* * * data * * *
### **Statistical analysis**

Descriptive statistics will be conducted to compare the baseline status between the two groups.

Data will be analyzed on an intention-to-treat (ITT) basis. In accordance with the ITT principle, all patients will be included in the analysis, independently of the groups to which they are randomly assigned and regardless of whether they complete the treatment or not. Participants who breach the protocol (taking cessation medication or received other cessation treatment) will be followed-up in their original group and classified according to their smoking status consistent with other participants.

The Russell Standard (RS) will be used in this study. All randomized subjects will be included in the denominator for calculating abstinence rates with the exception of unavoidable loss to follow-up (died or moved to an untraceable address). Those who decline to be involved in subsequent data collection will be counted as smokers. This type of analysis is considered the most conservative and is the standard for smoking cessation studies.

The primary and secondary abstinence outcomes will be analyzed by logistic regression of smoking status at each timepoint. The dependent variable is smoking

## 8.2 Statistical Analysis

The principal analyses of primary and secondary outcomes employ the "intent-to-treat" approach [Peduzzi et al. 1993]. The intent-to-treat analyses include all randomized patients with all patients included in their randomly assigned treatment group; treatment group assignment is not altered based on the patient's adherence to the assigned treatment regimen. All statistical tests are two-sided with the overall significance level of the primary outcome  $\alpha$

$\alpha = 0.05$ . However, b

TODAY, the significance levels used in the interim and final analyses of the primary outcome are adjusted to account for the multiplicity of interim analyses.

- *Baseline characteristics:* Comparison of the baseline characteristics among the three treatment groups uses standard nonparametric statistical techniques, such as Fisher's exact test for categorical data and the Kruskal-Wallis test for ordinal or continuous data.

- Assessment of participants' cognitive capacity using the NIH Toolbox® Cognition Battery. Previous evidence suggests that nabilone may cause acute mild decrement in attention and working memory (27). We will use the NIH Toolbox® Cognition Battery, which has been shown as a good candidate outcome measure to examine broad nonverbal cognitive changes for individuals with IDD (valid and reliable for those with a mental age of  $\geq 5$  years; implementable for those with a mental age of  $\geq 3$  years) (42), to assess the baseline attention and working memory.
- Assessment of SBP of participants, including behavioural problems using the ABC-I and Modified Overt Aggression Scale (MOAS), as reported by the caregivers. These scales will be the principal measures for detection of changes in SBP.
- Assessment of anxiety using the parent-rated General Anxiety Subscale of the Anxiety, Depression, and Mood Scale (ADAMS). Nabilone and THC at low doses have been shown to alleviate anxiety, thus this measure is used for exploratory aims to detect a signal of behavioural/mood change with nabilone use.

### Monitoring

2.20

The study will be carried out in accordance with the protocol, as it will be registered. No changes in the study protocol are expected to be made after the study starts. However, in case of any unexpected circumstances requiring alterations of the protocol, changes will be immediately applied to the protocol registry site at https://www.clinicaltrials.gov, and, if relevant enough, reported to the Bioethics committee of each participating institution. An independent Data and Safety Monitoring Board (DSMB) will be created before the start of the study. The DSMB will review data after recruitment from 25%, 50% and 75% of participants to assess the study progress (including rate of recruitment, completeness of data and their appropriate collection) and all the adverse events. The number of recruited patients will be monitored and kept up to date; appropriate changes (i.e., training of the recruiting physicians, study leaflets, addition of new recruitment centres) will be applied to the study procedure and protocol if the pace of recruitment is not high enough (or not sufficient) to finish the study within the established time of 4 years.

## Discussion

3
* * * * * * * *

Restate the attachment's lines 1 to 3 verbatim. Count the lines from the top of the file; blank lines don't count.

### **Statistical analysis**

Descriptive statistics will be conducted to compare the baseline status between the two groups.

Data will be analyzed on an intention-to-treat (ITT) basis. In accordance with the ITT principle, all patients will be included in the analysis, independently of the groups to which they are randomly assigned and regardless of whether they complete the treatment or not. Participants who breach the protocol (taking cessation medication or received other cessation treatment) will be followed-up in their original group and classified according to their smoking status consistent with other participants.